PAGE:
Phyllis Diller was an original. And for generations of funny women, she was an inspiration.
Before Sarah Silverman, before Lisa Lampanelli, before Ellen Degeneres and Margaret Cho, Roseanne Barr and Paula Poundstone, Whoopi Goldberg and even before Joan Rivers, there was one pioneering funny woman. She was Phyllis Diller, and she was one of the very first female comedians to find success as a stand-up.
Diller, who died yesterday at 95 years old, began her stand-up comedy career at age 40 at her husband’s urging. As a housewife and mother of five, Diller found fodder for comedy in family life – and as an ad copywriter, she had the skills to craft a good joke. Many of her jokes and gags featured the husband she referred to as “Fang,” whom she later admitted bore little resemblance to either of her real-life mates: “Fang is permanent in the act, of course. Don’t confuse him with my real husbands. They’re temporary.”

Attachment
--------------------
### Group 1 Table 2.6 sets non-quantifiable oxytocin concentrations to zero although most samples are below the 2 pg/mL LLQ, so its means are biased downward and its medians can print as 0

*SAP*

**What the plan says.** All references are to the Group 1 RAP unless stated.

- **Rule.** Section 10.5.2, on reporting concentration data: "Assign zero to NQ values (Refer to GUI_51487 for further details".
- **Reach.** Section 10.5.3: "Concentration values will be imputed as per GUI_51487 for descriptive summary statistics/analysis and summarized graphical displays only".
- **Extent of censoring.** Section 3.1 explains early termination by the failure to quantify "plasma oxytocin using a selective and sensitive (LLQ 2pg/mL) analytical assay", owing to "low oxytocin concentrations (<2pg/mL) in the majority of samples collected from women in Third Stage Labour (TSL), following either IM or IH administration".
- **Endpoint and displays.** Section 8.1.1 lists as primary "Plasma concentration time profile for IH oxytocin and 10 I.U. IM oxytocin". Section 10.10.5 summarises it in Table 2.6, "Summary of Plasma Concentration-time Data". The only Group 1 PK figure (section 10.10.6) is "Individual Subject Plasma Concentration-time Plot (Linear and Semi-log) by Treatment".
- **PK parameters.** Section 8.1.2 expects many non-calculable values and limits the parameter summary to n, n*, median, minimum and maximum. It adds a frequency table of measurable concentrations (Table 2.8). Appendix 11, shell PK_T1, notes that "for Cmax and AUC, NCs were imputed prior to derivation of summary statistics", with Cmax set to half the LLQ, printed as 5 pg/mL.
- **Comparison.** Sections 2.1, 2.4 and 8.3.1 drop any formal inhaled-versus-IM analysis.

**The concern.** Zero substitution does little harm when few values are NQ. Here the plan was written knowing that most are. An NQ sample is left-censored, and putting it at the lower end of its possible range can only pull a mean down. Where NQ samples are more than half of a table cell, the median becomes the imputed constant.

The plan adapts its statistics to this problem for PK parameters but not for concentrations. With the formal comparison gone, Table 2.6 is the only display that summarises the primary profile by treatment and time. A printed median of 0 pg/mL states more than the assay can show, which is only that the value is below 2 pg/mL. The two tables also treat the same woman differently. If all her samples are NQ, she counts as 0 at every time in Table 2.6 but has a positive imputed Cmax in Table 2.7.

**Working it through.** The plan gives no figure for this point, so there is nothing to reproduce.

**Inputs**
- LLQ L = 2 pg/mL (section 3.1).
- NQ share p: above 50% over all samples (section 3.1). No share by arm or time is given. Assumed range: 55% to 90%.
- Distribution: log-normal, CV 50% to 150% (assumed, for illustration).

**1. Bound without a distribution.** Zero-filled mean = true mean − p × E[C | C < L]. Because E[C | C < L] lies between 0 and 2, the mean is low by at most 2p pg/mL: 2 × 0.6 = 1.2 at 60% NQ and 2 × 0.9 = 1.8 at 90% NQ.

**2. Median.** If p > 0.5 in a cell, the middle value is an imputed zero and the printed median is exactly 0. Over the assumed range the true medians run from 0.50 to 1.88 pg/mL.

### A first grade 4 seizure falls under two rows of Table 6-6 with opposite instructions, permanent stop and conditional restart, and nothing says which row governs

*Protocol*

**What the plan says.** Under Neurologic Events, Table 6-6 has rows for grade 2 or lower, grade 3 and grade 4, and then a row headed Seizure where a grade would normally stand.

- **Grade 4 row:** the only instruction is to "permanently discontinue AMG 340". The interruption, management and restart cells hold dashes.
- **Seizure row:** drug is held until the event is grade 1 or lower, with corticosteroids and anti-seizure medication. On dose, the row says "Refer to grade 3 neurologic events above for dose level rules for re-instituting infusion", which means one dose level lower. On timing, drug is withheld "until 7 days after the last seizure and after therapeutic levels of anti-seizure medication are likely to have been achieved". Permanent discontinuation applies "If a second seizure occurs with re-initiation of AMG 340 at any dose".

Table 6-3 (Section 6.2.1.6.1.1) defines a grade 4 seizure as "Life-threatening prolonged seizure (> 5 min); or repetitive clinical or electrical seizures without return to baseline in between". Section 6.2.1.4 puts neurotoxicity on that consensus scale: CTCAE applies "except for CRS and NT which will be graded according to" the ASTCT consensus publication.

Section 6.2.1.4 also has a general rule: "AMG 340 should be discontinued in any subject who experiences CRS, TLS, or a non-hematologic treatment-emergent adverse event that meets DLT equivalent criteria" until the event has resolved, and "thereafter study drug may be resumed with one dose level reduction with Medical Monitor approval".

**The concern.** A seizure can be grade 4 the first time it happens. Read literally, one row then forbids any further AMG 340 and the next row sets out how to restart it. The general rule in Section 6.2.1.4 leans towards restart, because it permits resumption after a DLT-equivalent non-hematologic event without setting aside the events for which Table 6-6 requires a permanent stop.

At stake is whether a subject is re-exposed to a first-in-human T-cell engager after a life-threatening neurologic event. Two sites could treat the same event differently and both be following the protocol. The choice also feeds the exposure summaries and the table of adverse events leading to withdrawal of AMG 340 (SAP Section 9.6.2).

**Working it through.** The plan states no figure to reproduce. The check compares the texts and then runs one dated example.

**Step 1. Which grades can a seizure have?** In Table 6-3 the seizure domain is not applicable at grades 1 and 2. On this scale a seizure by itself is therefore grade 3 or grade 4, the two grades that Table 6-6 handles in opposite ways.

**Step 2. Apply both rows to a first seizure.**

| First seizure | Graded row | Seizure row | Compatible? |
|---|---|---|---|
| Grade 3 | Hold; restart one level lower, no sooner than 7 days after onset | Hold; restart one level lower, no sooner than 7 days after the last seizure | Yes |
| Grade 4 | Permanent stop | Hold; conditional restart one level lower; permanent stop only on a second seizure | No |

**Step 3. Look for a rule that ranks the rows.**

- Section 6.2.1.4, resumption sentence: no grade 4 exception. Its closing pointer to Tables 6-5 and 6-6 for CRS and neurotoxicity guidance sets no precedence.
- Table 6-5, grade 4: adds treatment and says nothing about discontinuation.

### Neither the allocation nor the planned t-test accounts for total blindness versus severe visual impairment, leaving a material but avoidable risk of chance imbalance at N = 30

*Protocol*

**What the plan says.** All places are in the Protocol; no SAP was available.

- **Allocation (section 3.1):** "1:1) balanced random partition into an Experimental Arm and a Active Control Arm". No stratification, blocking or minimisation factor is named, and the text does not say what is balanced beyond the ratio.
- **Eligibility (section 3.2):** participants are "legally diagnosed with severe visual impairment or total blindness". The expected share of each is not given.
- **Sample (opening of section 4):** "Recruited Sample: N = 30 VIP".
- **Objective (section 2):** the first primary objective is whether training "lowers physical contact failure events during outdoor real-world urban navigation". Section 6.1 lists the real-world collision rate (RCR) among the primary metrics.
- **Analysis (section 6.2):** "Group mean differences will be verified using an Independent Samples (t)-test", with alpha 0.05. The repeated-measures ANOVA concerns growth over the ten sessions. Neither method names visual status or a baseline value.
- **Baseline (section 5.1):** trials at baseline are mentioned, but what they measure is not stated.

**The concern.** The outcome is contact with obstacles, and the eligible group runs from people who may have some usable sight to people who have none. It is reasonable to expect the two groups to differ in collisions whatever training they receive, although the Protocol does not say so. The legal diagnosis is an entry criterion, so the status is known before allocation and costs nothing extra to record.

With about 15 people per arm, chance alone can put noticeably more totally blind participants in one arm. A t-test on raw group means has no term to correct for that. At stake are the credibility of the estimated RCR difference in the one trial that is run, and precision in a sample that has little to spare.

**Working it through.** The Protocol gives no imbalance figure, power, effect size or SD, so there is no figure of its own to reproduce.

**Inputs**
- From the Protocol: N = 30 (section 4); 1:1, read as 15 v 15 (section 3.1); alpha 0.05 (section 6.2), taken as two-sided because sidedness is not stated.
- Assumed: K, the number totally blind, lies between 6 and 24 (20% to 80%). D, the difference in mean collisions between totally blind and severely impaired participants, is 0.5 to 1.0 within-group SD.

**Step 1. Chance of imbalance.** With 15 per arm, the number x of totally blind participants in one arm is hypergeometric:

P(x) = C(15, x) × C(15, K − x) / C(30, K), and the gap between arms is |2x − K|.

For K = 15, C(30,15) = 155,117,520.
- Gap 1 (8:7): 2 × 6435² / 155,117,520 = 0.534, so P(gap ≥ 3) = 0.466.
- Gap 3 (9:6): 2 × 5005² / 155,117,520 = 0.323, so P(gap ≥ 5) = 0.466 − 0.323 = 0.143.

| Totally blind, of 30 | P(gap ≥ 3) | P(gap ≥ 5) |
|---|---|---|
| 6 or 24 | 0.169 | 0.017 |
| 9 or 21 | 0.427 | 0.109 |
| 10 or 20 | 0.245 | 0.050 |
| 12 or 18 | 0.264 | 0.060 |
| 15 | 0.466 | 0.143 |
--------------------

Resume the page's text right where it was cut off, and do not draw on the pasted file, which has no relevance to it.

Also among Diller’s favorite standup topics was her own appearance – she could build an entire routine on her “bird legs.”
Diller was one of the great self-deprecating comics – but she gave Fang his equal share of deprecating, too.
From her wacky dresses to her signature cigarette holder (unlit – Diller was a lifelong non-smoker), from her unmistakable laugh to her joke cabinet (donated to the Smithsonian a few years ago, it contained more than 50,000 jokes and gags), Phyllis Diller was an original. And for generations of funny women, she was an inspiration.